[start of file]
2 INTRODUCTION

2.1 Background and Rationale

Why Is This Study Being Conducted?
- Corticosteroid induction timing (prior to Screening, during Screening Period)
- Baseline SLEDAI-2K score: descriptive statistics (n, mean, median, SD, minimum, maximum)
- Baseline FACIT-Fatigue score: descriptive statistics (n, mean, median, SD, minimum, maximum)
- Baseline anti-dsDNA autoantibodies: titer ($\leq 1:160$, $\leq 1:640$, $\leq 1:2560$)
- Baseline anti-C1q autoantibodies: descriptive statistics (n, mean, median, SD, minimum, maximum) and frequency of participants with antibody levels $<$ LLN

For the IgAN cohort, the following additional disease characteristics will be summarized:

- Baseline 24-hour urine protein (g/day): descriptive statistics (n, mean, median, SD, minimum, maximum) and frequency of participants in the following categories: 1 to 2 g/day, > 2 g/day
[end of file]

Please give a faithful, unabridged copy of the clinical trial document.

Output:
2 INTRODUCTION

2.1 Background and Rationale

Why Is This Study Being Conducted?
- Corticosteroid induction timing (prior to Screening, during Screening Period)
- Baseline SLEDAI-2K score: descriptive statistics (n, mean, median, SD, minimum, maximum)
- Baseline FACIT-Fatigue score: descriptive statistics (n, mean, median, SD, minimum, maximum)
- Baseline anti-dsDNA autoantibodies: titer ($\leq 1:160$, $\leq 1:640$, $\leq 1:2560$)
- Baseline anti-C1q autoantibodies: descriptive statistics (n, mean, median, SD, minimum, maximum) and frequency of participants with antibody levels $<$ LLN

For the IgAN cohort, the following additional disease characteristics will be summarized:

- Baseline 24-hour urine protein (g/day): descriptive statistics (n, mean, median, SD, minimum, maximum) and frequency of participants in the following categories: 1 to 2 g/day, > 2 g/day